Rob Pruitt releases limited edition print in 'A Message of Solidarity'
"'Stronger Together' means being there for one another. We are experiencing a long overdue awareness of human rights issues like race, gender, and sexual orientation," he says in exclusive Artspace interview
Artist, crafter, and cultural anthropologist - Rob Pruitt navigates the depths and the shallows of the contemporary visual world. His varied projects have included an eBay flea market benefiting various charities, creating a Hollywood-style awards ceremony for the artworld, and, more recently, Instagramming a daily calendar of personal and public events.
The globally renowned artist is not afraid of the fun gesture either. Cocaine Buffet Grand Prix, a line of cocaine stretching down the middle of a 16-feet mirror was both minimalist floor work and generous offering to anyone inquisitive enough to get down on their knees and be photographed snorting its contents. 101 Art Ideas You Can Do Yourself (2001) meanwhile, was a set of DIY ideas for art making, such as "make a leaf out of paper and tape it to a tree" or "sell a collector the key to your house."
But he is perhaps most widely known for his black and white glittery canvases of panda bears, which he began creating in 2001, the materials used prompting comparisons with Andy Warhol’s diamond dust.
In 2012 Pruitt collaborated with Jimmy Choo to create a line of shoes and handbags featuring his panda bears and animal prints. The following year he installed his "Last Panda" show at Gavin Brown's defunct bar, the Passerby. The space, destroyed by Hurricane Sandy, provided an apocalyptic setting for the rainbow-colored work.
Called Stronger Together, a title Pruitt says is: "a message of solidarity that resonates with the social times". He first worked with Public Art Fund in 2011, when they installed Pruitt’s The Andy Monument, a chrome-plated, seven-foot-tall statue of Andy Warhol, near Union Square in New York.
The artist, whose work has been shown at museums including Tate Modern, Kunsthalle Zürich, MoCA Detroit, and the Aspen Art Museum spoke to Artspace on the eve of this new limited edition launch and below are a couple of excerpts from that interview which you can find in full here.
Can you tell us a little about the edition, why you wanted to do it and how you made the choice of what it would be? Two reasons - I wanted to contribute to Public Art Fund because they are an institution near and dear to me. They produced my project The Andy Monument some years ago and I’m such a fan of all of their public works projects, especially the one they have going on now with younger artists, locating their work on bus stops and billboards throughout the city. The second reason is because I really like this image of the pyramid of pandas combined with the title Stronger Together; it’s a message of solidarity that resonates with the social times, but maybe the title should be: Stronger Together, But Six Feet Apart?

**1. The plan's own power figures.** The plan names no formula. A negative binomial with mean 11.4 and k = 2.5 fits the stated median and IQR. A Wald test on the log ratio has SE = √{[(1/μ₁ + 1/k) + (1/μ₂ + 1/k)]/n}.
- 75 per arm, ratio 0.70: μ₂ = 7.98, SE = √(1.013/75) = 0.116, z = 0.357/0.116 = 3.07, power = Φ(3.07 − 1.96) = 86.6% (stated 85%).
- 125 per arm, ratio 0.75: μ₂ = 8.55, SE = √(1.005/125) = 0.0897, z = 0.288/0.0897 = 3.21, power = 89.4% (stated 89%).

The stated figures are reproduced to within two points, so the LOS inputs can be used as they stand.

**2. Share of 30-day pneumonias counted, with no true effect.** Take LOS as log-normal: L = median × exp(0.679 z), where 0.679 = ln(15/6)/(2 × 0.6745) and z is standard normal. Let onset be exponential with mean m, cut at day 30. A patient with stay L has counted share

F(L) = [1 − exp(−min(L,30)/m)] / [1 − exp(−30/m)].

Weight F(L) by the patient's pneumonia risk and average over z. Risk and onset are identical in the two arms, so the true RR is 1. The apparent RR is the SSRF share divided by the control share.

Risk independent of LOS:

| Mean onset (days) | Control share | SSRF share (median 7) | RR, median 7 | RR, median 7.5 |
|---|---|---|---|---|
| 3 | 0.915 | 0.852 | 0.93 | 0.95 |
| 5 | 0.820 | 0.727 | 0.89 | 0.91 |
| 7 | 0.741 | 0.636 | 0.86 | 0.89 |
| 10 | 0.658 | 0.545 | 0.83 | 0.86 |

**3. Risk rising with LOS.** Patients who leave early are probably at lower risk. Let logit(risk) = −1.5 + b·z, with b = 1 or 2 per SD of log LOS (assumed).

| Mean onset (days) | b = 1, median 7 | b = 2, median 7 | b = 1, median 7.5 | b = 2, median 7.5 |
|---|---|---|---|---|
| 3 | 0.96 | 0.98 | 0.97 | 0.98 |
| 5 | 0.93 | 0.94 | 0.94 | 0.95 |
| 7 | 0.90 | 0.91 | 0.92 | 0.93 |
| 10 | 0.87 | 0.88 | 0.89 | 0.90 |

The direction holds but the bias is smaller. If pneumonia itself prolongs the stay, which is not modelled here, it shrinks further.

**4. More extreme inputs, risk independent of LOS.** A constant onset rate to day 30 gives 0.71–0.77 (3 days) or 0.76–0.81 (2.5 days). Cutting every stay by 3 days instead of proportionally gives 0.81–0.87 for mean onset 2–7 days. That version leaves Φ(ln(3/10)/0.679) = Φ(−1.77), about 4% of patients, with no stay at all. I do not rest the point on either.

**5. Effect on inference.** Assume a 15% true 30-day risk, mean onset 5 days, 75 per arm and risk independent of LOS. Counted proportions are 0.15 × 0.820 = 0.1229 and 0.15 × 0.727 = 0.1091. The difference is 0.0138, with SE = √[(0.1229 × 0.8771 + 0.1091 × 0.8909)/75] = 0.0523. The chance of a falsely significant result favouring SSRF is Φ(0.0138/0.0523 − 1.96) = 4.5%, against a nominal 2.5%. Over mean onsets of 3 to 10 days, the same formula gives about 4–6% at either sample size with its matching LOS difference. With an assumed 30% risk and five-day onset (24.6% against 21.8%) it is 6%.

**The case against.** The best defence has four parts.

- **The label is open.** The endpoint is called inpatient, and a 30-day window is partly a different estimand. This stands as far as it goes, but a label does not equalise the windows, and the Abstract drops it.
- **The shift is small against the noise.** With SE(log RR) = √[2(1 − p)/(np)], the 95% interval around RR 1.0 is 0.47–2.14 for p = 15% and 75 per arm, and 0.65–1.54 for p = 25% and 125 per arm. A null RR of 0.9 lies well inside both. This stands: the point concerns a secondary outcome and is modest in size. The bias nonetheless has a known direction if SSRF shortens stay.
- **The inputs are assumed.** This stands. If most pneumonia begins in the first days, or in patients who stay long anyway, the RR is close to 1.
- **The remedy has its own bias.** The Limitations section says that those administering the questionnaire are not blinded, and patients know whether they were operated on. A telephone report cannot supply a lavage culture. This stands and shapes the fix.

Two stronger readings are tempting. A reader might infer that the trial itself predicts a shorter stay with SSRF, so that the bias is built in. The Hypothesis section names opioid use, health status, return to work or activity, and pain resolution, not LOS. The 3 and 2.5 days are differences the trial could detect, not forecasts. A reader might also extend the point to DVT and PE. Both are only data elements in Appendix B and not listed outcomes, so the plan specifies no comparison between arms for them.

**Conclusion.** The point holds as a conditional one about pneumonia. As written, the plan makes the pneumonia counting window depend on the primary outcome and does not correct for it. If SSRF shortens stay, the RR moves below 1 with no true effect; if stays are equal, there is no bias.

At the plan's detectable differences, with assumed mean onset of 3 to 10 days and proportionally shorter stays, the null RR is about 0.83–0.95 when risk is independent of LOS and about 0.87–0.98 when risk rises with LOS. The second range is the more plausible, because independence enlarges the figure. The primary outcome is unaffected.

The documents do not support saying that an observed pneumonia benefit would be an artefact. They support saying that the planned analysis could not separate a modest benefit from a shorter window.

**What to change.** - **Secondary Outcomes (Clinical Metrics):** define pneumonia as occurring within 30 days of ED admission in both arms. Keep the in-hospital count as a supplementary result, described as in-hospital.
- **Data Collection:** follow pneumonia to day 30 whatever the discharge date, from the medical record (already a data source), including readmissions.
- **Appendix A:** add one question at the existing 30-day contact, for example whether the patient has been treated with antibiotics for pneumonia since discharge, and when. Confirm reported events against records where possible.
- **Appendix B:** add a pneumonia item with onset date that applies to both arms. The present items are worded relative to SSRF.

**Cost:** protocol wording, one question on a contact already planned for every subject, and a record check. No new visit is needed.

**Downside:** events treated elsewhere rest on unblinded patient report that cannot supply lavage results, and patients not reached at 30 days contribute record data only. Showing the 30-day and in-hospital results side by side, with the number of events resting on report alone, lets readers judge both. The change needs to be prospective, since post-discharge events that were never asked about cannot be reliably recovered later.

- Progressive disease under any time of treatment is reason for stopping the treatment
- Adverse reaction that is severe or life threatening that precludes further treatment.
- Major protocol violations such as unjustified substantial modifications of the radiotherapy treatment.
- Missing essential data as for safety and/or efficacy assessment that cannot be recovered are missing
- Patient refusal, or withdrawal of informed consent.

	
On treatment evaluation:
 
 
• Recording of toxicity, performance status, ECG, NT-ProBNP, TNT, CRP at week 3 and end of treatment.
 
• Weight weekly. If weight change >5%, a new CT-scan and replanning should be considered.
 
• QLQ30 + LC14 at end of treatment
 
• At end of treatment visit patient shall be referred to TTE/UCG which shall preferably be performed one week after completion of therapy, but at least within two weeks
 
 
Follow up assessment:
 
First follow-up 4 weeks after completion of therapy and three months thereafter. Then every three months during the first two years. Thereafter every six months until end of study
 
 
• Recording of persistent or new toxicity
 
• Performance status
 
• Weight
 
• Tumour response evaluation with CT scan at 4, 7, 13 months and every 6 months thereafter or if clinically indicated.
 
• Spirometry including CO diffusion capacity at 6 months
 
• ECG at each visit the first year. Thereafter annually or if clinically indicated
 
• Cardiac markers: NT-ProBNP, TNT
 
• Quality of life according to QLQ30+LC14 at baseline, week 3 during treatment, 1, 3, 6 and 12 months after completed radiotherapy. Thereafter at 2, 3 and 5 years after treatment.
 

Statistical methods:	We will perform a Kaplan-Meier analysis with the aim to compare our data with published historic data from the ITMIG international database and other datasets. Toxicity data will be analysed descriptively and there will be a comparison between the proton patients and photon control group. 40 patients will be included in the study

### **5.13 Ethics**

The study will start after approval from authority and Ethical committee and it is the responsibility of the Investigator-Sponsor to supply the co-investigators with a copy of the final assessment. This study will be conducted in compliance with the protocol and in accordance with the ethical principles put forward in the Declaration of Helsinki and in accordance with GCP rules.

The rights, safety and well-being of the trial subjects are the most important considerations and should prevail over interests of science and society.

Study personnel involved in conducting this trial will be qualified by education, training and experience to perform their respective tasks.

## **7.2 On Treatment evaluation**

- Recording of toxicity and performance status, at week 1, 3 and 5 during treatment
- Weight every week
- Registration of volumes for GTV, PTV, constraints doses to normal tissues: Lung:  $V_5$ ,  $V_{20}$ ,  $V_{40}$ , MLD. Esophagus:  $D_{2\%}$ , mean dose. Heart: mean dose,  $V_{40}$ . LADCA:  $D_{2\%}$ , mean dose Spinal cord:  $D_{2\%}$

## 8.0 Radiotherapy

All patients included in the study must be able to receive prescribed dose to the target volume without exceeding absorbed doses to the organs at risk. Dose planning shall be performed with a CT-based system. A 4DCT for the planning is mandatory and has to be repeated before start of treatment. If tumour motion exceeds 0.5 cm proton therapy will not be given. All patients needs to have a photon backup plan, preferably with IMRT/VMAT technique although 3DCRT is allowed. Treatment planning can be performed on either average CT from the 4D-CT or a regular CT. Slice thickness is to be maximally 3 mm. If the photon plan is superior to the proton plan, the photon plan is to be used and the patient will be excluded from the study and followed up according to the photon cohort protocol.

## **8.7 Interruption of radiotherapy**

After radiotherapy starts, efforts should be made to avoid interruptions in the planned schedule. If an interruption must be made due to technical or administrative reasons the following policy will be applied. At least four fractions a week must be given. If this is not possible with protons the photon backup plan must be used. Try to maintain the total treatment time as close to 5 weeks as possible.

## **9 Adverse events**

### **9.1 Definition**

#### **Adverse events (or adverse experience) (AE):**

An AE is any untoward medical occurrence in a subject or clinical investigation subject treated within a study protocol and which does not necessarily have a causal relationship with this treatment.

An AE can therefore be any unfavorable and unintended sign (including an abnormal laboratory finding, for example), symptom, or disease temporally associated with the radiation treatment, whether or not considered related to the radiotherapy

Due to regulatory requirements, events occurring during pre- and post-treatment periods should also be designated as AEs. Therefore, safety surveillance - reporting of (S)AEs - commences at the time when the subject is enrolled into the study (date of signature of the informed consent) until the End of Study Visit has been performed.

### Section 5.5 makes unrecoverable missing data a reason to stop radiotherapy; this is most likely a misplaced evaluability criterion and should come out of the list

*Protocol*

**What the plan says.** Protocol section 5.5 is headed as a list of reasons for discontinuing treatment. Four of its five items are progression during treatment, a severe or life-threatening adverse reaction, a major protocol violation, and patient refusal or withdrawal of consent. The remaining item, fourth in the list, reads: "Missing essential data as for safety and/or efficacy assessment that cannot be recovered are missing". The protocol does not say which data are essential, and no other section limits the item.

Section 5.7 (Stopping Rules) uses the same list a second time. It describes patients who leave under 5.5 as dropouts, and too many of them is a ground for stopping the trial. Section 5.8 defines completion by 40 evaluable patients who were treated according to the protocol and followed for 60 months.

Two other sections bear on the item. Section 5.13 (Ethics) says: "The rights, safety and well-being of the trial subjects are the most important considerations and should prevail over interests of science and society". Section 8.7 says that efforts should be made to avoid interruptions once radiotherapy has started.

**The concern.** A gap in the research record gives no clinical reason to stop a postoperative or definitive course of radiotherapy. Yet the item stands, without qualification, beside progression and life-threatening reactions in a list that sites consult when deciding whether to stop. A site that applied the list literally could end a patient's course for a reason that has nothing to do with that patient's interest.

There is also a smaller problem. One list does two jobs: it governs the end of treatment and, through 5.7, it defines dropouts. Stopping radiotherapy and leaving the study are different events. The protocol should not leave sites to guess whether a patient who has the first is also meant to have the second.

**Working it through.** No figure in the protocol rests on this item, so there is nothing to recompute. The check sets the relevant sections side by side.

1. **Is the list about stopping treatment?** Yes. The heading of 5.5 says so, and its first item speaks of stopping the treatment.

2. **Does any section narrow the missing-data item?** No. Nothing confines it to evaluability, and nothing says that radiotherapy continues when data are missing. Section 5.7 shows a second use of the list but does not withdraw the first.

Can you expand on that a little? To me “stronger together” means being there for one another. We are experiencing a long overdue awareness of human rights issues like equality for all - including race, gender, and sexual orientation, and also protecting the environment so that we can continue to move forward as a civilization.
You're perhaps best known for your panda works. What was the original idea behind them? I was interested in establishing a cast of characters that could address a variety of narratives that I was interested in. For instance, in the very beginning I wanted to make works about fatherhood because I had such a good and interesting relationship with my father. So I made a lot of panda works with an adult panda and a child panda with titles specifying the gender of the adult panda as male. Environmentalism is another topic that in the beginning I knew I wanted to talk about. It seemed the panda was the perfect character to represent the fragility of the planet and its inhabitants and to remind everyone that we needed to be mindful of our intervention.
The pandas take many guises, it often seems there’s an anthropomorphic element at play. Can you highlight some of the more subtle differences? It’s true that I’ve worked with a range of pandas from the super realistic to the cartoon. The great thing about working within the framework of pandas is that as an image/icon they are so ubiquitous. They are the first toy that many of us had as a child (stuffed panda);, it’s a popular emoji;, they pop up everywhere in popular entertainment and advertising. Because of its cross-cultural nature I can use it to talk about almost anything — from serious political issues to jokier, meme-type musings on feeling relief that it’s Friday and the weekend is about to start!
Rob Pruitt's Stronger Together is available to pre-order here now. Check back in the coming days for more from his Artspace interview.